seeking binary files

This is a discussion on seeking binary files within the C Programming forums, part of the General Programming Boards category; Hi, Can I seek a file using 2 lseek() at the same time, each one seeks for different thing?...

  1. #1
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    seeking binary files

    Hi,
    Can I seek a file using 2 lseek() at the same time, each one seeks for different thing?

  2. #2
    Gawking at stupidity
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    Nothing happens in a single process "at the same time". If they're separate processes then it makes no difference because each has its own internal offset pointer. You'll have to be more specific about what you're actually doing.
    If you understand what you're doing, you're not learning anything.

  3. #3
    Frequently Quite Prolix dwks's Avatar
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    No, you can't. The second lseek() will start where the first left off.
    dwk

    Seek and ye shall find. quaere et invenies.

    "Simplicity does not precede complexity, but follows it." -- Alan Perlis
    "Testing can only prove the presence of bugs, not their absence." -- Edsger Dijkstra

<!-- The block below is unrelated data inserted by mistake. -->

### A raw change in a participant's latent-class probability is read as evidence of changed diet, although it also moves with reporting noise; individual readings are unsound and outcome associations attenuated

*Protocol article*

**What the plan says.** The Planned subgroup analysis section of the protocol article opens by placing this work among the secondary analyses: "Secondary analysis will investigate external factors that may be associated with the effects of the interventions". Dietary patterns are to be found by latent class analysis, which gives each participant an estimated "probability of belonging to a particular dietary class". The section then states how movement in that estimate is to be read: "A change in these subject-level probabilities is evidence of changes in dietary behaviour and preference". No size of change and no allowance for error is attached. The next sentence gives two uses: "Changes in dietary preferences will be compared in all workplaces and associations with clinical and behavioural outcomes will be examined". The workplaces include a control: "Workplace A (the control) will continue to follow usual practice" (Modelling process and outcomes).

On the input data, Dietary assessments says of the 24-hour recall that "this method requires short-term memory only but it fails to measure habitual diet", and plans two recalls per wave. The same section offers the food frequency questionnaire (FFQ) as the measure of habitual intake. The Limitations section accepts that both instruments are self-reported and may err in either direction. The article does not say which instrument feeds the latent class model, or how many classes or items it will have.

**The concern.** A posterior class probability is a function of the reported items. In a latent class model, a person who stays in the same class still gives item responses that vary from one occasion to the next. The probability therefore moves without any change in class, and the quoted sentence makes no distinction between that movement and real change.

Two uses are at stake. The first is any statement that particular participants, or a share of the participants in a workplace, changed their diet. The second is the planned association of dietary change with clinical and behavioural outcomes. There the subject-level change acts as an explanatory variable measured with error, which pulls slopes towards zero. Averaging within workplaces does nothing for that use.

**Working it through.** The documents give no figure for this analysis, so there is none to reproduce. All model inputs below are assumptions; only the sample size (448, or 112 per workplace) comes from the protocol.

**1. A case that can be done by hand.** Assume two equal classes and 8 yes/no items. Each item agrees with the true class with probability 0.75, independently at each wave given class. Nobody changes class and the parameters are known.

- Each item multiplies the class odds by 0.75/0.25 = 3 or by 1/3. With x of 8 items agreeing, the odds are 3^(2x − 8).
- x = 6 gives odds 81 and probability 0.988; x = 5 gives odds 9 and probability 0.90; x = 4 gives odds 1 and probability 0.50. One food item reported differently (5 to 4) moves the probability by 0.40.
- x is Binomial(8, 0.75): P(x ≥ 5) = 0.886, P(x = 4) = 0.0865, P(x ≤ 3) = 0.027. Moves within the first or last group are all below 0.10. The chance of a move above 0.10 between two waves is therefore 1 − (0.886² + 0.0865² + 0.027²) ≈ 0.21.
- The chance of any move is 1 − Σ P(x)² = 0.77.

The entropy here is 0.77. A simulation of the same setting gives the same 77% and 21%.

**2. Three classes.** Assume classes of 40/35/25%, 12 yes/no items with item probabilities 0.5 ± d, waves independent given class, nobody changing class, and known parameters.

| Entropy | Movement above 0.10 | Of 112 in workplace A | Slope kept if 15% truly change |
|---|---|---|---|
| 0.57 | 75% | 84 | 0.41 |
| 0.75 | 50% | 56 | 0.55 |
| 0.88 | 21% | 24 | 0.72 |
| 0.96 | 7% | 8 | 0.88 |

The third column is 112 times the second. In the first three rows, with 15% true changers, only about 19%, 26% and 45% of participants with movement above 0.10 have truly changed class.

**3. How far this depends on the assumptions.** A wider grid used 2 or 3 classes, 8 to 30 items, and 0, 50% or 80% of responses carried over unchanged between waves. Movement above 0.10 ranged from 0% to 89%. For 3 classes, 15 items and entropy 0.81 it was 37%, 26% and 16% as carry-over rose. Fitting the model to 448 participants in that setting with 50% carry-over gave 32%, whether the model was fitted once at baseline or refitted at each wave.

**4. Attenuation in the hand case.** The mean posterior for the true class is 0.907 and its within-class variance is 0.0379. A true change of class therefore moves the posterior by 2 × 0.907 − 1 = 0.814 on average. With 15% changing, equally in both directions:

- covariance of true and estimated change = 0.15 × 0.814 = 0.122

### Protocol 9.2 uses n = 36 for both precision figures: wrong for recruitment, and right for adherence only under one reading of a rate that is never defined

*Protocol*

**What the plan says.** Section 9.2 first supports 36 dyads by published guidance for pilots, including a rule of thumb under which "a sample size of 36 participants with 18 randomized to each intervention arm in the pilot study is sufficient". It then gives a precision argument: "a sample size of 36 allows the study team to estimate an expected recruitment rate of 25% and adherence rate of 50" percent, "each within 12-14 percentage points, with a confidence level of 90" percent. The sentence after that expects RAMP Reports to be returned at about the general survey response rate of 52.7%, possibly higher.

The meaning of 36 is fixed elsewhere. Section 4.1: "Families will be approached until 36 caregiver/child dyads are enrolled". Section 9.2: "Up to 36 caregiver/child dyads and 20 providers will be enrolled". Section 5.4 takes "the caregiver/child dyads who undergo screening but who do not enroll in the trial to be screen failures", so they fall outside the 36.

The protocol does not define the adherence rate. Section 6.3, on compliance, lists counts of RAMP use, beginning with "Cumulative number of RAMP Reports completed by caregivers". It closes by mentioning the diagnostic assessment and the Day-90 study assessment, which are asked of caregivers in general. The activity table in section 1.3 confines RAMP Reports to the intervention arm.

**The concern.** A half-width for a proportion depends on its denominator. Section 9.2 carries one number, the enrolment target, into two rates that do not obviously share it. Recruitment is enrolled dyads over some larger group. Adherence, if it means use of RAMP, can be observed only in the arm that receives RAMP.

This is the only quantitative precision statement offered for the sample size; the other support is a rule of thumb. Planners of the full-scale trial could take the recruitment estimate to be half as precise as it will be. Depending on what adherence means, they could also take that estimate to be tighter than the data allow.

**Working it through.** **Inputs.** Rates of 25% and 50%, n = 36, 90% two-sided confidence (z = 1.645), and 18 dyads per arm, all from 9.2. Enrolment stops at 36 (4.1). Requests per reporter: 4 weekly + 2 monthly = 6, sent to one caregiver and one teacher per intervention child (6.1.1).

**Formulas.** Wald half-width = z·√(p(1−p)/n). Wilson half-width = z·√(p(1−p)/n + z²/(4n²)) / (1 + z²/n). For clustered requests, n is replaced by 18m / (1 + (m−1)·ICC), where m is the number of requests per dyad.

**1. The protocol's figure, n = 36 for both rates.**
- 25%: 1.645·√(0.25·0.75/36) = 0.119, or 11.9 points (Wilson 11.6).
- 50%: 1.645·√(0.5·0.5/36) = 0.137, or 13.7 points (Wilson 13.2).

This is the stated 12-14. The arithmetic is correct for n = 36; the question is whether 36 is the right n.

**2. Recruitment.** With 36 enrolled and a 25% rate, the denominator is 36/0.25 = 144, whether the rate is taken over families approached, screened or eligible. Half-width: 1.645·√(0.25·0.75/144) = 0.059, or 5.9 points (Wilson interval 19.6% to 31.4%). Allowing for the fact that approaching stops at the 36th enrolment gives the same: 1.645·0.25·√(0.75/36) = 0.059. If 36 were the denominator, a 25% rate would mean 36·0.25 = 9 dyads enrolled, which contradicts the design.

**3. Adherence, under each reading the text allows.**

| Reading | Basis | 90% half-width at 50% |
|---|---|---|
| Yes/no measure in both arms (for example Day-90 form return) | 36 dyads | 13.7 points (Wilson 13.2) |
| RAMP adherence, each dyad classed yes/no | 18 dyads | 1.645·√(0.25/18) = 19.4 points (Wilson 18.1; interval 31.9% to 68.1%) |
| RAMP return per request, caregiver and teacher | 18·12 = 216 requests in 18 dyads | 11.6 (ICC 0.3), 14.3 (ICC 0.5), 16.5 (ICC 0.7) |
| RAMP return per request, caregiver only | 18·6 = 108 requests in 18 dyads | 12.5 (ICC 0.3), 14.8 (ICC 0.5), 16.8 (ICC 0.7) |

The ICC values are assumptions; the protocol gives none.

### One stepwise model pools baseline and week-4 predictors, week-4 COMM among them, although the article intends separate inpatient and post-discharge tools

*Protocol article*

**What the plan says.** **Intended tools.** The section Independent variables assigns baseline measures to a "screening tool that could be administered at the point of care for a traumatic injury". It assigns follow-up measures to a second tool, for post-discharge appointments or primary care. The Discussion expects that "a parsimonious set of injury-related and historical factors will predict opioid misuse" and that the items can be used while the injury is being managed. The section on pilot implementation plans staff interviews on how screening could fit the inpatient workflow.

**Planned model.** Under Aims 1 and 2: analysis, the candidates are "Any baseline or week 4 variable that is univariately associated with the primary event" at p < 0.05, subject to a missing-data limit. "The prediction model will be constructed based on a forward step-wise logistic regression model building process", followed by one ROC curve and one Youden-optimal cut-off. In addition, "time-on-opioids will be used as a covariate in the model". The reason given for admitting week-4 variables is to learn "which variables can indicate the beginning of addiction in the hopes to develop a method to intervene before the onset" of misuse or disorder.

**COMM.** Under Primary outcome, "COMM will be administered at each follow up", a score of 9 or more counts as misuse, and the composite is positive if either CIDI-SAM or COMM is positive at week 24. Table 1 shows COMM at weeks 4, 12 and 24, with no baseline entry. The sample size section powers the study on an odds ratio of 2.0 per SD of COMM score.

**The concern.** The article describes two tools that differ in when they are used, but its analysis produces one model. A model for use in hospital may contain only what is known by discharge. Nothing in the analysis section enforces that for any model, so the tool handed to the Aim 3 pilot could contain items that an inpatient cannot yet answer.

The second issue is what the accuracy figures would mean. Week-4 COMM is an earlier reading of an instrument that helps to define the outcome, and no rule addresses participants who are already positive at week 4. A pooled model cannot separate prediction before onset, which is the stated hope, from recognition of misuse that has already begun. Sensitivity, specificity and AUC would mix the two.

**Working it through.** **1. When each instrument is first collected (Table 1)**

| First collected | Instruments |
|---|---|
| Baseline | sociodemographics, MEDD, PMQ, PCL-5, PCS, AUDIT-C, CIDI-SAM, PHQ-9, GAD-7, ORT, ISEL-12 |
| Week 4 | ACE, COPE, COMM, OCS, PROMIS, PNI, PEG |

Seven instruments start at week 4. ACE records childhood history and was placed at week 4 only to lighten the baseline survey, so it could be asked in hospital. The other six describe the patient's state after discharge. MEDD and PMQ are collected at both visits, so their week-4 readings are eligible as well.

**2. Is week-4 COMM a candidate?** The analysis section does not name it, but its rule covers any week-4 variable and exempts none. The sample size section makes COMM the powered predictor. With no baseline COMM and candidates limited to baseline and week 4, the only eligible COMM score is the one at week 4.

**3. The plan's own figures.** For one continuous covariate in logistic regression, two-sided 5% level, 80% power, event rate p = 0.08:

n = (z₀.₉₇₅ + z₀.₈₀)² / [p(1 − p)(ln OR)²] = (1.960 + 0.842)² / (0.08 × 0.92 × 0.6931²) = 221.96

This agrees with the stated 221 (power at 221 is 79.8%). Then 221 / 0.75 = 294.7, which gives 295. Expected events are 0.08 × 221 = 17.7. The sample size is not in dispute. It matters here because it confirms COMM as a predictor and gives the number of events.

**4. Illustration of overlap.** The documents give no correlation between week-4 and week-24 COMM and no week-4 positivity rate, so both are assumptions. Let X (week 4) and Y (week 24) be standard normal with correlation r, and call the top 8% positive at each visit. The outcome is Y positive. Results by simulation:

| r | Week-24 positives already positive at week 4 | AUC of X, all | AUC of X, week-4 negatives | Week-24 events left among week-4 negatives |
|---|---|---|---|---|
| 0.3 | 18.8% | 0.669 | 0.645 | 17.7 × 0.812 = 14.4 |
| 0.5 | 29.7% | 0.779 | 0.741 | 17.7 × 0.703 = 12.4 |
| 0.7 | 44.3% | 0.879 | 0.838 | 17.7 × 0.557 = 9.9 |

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  4. #4
    Gawking at stupidity
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    You could always do something like this:
    Code:
    #include <stdio.h>
    
    void showline(FILE *fp, long *offset)
    {
      char buf[BUFSIZ];
    
      fseek(fp, *offset, SEEK_SET);
    
      fgets(buf, sizeof(buf), fp);
      fputs(buf, stdout);
    
      *offset = ftell(fp);
    }
    
    int main(void)
    {
      FILE *fp;
      long offsets[2];
      int i;
    
      if(!(fp = fopen("flipflop.txt", "r")))
      {
        puts("Unable to open 'flipflop.txt' for reading!");
        return 1;
      }
    
      offsets[0] = 0;
      offsets[1] = 50;
    
      for(i = 0;i < 5;++i)
      {
        showline(fp, &offsets[0]);
        showline(fp, &offsets[1]);
      }
    
      fclose(fp);
    
      return 0;
    }
    Code:
    itsme@itsme:~/C$ cat flipflop.txt
    000000000
    111111111
    222222222
    333333333
    444444444
    555555555
    666666666
    777777777
    888888888
    999999999
    itsme@itsme:~/C$
    Code:
    itsme@itsme:~/C$ ./flipflop
    000000000
    555555555
    111111111
    666666666
    222222222
    777777777
    333333333
    888888888
    444444444
    999999999
    itsme@itsme:~/C$
    That's using standard streams, but the concept is the same for low-level I/O.
    If you understand what you're doing, you're not learning anything.

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